FDA released the Center for Food Safety and Applied Nutrition Science and Research Strategic Plan (CSR),a blueprint for research supporting Food Safety Modernization Act (FSMA) implementation and FDA’s efforts to address food, dietary supplement and cosmetic safety concerns.
The Center for Food Safety and Applied Nutrition (CFSAN) wrote the plan with five strategic goals: better prepare for and control hazards; create faster and validated methods; influence consumer behavior toward healthy dietary choices; develop leading-edge technology for better understanding and evaluating scientific phenomena; and improve FDA’s adaptability and resourcefulness.
According to CFSAN, US food imports doubled between 2002 and 2010. In 2011, 80 percent of seafood and 50 percent of fresh fruit consumed in the US was imported, and consumer demand for imported products like coffee, tea, cocoa and fruit continues to rise. Processors are finding they must change traditional sterilization and disinfection methods to accommodate consumer preferences for minimally processed and natural foods, and new technologies like the use of nanomaterials in food items and cosmetics further complicate an already complex regulatory job.
To better prepare for and control hazards, CFSAN says it will conduct research in six areas: microbiology, analytical chemistry, toxicology, food science, bioinformatics and nanotechnology. Examples of expected research outcomes include improved preventive controls for reducing or eliminating Salmonella and E. coli; better detection and quantification of allergens and gluten in food; in vitro models for toxicity assessment in seafood to replace in vivo assays for marine biotoxins; and improved recovery of viruses from fresh produce and seafood.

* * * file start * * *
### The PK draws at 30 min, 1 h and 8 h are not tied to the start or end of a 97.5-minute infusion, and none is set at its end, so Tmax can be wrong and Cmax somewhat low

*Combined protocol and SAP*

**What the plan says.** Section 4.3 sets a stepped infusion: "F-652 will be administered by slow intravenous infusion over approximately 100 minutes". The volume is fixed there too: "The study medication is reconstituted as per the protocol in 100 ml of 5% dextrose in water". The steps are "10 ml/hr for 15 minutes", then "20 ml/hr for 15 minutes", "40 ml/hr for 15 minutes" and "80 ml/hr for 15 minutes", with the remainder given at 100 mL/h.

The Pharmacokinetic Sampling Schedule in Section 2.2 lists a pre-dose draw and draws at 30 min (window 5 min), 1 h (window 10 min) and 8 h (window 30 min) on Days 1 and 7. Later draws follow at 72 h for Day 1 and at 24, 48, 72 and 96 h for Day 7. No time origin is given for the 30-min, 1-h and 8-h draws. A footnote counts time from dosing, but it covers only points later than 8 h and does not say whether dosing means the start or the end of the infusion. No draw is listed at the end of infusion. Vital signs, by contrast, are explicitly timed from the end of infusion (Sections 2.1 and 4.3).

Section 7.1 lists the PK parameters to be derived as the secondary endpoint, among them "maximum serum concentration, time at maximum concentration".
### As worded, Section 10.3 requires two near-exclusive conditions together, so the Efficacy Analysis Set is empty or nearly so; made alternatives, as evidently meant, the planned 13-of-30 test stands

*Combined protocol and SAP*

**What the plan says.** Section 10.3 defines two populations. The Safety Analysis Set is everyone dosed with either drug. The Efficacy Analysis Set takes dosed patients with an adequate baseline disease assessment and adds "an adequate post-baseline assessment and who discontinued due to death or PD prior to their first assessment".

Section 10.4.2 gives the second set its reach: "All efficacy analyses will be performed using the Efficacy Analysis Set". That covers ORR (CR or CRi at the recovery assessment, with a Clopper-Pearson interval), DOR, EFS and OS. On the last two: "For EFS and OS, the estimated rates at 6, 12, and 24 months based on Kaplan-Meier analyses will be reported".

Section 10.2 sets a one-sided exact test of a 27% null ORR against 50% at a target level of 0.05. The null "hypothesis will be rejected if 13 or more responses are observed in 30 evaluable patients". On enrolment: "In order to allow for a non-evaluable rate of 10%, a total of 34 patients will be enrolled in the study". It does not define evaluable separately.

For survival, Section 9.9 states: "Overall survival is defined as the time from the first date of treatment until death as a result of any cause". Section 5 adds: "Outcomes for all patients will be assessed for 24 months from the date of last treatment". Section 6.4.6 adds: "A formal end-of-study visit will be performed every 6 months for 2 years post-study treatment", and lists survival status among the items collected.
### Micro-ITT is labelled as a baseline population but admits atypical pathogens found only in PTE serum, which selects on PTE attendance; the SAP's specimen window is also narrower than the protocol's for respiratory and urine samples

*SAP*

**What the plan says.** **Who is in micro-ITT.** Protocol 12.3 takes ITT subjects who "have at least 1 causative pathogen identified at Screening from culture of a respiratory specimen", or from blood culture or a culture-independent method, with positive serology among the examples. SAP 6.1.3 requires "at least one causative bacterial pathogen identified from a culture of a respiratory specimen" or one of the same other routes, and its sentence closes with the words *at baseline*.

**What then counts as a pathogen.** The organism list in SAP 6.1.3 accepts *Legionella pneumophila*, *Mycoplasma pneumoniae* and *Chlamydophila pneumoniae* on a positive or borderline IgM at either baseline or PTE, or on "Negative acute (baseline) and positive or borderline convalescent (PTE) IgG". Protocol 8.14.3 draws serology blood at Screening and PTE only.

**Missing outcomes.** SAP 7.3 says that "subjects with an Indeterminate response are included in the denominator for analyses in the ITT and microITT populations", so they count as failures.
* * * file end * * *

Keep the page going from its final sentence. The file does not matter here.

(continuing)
CSR’s second goal is to reduce the time it takes to detect contaminants and adulterants while validating all regulatory methods. Expected research outcomes of this goal include validating methods for detecting E. coli and Salmonella in fresh produce; increased specificity and reduced time to sub-type and track food pathogens during outbreaks; two-day detection of norovirus and hepatitis A in foods; validated, harmonized methods for detecting Vibrio species in seafood; and the innovation of methods for screening chemical contaminants in products at greatest risk.
Goal three, to influence consumers to make healthier dietary choices, is in response to growing rates of cardiovascular disease, diabetes and other health conditions. Some expected outcomes include promoting research to measure the health benefit of adhering to 2010 Dietary Guidelines for Americans; evaluating communication and changing behavior practices for effectiveness; and the evaluation of health benefits resulting from consumer dietary changes.
Strategic goal number four is to develop leading-edge technology for understanding and evaluating scientific information. CFSAN needs a way to monitor the high volumes of data produced by many modern technologies so it can be quickly analyzed and evaluated to improve food safety regulation. CFSAN plans to develop information technology for microbial categorization and sub-typing to improve foodborne outbreak detection and response; assessing risks from hazards targeted to food commodities and using computational toxicology to assess the safety of food additives.
The final strategic goal laid out in CSR is to improve CFSAN’s adaptability and awareness. Achieving the agency’s food safety and security goals depends not just on the quality of its research but also its organizational effectiveness. To support that goal, CFSAN will align research tasks to respond to current regulatory needs; prioritize research outcomes to adapt to changing needs for regulatory science; increase flexibility in procuring laboratory supplies and services; and plan to accommodate variability in funding research.
CFSAN says regular reviews of its progress and an annual designation and prioritization of research outcomes ensure the plan meets current needs with current technology and methods. In doing so, the agency can contribute most effectively to implementing the science-based hazard prevention control systems described in FSMA.
For more information on CSR, visit CFSAN’s website.